A STRING OF EVENTS DURING THE SECOND half of 2004 created a hopeful climate that led home technology partisans to believe that 2005 is the year more builders and developers will start marketing home technology as a mainstream product.

First, in mid-October, the Federal Communications Commission (FCC) ruled that the major telephone companies don't have to lease new fiber installations to competitors for greenfield projects. Although the telecoms must open up existing copper lines to competitors when they upgrade to fiber, the FCC ruling was viewed as a positive step that will let the telecoms more easily deploy fiber-to-the-home and related services at new construction projects. The hope is that the telecoms will bring much needed price competition to the cable companies, many of which have operated as monopolies in local markets for decades.

Next, long-awaited initiatives by large telecoms Verizon and SBC to roll out fiber-to-the-home, next-generation technology that promises gigabit-speed bandwidth and a more stable platform for home entertainment and automation, and Web applications.

Verizon now offers fiber-based Internet access at speeds of up to 30 megabits-per-second (Mbps) in nine states. Verizon plans to make fiber available to some two million homes and businesses in 2005. SBC plans to make fiber optics available to 18 million households by the end of 2007. Although no specific deals with builders were announced at press time, SBC's commitment to fiber was another indication that the telecoms are serious.

Then, finally, a large telecom—Verizon—finally had a major fiber success story: the 6,000-home Brambleton project in Loudoun County, Va. Brambleton is well into phase one, with 655 of the 680 units now occupied. Brambleton residents receive voice services through Verizon and high-speed Internet access and video services through Gatehouse Networks. Residents pay $125 a month for high-speed access up to 1.5 Mpbs and 80 cable channels. All the voice, high-speed access, and video services are delivered over Verizon's fiber network.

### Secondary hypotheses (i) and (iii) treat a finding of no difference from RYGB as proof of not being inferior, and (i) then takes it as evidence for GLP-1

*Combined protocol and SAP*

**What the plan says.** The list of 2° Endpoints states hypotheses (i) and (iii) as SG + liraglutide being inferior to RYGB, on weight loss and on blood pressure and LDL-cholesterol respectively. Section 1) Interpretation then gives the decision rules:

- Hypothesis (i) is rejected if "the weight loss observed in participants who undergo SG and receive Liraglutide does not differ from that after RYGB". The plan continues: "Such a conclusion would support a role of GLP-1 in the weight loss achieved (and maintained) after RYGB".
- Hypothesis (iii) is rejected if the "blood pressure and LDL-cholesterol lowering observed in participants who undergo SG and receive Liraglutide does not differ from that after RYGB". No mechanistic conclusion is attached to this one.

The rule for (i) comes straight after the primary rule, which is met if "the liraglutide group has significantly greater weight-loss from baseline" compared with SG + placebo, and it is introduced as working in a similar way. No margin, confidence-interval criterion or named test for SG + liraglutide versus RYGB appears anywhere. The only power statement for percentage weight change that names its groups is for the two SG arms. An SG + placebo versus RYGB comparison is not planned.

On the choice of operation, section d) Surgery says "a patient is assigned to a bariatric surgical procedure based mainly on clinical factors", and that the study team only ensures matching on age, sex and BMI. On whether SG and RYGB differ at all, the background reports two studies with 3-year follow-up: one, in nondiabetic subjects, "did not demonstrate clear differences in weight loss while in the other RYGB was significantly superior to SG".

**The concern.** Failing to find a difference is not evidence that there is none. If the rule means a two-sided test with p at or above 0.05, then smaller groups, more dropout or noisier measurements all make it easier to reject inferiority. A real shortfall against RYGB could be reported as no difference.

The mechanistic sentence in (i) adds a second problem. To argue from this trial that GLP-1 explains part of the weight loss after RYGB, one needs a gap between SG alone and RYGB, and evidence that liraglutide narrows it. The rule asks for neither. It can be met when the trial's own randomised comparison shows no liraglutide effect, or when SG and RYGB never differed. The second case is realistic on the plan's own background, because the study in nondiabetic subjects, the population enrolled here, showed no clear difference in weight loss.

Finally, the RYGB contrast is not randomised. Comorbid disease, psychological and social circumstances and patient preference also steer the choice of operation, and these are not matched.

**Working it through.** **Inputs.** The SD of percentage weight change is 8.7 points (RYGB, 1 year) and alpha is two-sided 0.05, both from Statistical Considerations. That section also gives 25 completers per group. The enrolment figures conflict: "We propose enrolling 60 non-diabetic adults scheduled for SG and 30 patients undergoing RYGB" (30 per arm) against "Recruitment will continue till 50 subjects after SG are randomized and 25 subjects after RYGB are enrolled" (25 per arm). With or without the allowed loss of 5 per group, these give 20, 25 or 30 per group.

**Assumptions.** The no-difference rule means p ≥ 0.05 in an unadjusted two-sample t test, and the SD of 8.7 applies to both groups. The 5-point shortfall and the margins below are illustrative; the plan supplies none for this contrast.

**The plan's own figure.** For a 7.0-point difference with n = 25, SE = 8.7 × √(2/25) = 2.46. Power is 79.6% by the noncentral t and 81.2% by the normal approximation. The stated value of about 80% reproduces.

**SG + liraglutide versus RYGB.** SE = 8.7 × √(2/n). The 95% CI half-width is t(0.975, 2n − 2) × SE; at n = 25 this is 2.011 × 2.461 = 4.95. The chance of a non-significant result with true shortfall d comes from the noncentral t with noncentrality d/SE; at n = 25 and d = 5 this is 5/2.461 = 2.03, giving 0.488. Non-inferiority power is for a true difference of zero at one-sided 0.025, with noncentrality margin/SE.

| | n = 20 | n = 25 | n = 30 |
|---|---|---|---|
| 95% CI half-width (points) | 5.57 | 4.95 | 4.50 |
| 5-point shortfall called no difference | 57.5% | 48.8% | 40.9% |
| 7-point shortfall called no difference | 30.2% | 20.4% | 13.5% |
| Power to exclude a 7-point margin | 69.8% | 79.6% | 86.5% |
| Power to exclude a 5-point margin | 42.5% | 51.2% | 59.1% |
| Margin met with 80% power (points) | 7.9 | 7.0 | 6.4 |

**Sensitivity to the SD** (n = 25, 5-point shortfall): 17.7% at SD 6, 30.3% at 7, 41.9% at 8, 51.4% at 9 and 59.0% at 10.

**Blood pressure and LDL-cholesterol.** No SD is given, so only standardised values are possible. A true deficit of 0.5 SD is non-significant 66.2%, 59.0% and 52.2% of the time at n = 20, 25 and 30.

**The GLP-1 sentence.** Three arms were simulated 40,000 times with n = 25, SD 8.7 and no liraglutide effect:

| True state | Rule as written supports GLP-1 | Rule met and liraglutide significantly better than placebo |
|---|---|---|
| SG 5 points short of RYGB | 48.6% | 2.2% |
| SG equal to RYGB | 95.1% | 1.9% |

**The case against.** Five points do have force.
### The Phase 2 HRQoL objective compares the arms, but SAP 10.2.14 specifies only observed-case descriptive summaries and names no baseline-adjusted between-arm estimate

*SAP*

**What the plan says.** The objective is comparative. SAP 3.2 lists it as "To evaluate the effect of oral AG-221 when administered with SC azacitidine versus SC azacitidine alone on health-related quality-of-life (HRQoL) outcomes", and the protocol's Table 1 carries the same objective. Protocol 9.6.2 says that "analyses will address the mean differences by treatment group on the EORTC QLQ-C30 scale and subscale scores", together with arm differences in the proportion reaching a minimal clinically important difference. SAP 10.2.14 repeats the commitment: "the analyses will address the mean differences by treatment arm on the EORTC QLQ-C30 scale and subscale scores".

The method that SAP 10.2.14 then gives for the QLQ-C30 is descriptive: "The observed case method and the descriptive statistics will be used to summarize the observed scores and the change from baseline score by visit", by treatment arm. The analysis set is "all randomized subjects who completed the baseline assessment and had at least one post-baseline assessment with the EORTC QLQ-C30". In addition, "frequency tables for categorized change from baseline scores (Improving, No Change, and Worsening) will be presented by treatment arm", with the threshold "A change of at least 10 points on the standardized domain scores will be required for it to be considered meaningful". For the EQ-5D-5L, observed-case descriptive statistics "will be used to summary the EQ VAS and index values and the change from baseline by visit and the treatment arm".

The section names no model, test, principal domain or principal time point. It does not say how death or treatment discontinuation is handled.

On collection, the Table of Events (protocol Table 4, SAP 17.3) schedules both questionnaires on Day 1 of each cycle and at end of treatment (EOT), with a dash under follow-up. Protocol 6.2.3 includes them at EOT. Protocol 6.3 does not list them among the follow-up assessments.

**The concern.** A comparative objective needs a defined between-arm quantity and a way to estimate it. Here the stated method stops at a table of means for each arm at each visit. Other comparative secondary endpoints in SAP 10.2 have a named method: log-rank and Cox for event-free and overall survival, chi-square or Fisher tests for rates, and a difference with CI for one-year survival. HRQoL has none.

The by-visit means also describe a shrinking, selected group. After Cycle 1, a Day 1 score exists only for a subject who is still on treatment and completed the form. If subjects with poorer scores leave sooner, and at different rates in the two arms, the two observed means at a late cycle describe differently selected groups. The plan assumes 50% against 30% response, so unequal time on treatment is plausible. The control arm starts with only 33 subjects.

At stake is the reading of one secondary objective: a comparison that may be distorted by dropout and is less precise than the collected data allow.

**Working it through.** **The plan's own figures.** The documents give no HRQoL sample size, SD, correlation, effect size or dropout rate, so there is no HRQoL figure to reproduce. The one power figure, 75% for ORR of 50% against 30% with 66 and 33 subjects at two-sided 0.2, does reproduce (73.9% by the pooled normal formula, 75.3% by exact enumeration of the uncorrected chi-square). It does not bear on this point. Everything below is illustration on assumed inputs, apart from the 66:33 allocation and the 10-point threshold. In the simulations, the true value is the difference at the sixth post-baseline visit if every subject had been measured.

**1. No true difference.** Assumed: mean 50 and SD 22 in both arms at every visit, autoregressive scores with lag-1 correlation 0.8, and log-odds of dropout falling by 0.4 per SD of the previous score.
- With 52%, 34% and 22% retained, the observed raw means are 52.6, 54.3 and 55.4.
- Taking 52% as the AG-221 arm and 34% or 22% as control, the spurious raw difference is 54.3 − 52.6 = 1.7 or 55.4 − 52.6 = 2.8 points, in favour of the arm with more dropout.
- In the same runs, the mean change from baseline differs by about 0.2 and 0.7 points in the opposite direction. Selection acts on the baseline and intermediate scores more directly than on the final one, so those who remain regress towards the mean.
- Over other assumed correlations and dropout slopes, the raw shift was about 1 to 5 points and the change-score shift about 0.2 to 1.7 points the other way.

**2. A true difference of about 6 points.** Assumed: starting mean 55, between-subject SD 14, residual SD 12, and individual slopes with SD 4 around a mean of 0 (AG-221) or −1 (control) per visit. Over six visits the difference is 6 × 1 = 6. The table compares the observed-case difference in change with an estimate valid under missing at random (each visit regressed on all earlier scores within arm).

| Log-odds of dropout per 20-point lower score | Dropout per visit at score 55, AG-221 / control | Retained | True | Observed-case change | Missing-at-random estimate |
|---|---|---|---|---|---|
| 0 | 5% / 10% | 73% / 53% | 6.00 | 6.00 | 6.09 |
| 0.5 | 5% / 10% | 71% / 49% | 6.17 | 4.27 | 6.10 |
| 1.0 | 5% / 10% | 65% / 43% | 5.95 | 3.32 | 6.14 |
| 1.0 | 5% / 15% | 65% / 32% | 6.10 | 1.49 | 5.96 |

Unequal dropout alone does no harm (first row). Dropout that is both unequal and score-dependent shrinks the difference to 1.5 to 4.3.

Tom Reiman, president of the Broadband Group in Sacramento, Calif., the consultant that developed the technology master plan for Brambleton, says that builders and developers need to look beyond the so-called triple play of voice, high-speed access, and video services.

“When a community adopts a technology master plan, more products will evolve beyond voice, data, and video,” says Reiman, who adds that the increased bandwidth fiber offers can deliver more entertainment options and make possible integrated services such as security, life safety, HVAC, and meter reading.

Another success story for Reiman's Broadband Group is Palmetto Bluff, a 20,000-acre development in Bluffton, S.C. Crescent Resources, the project's developer, struck a deal with local service provider Hargray Communications last fall to deliver a fiber-based, voice, data, and video package that also offers residents a data-on-demand service.

The idea behind data-on-demand is that residents pay for increased bandwidth only when they are using the service. Since many of the units are vacation homes, residents would pay $25.95 per month when the home isn't being used, but they could pay $59.95 for 768-kilobits-per-second service or $119.95 for 1.5-Mpbs service whenever they need the added bandwidth.

Yet another important development was the marketing agreement between Verizon and Pulte Homes that called for Verizon to install fiber at four Pulte communities in California. At press time, Pulte was promoting voice and high-speed access through Verizon and video services via the local cable provider. Pulte's plan is to offer residents Verizon's video offering once the large telecom's anticipated video service becomes available. Verizon officials say the company will release more details about its video strategy sometime soon.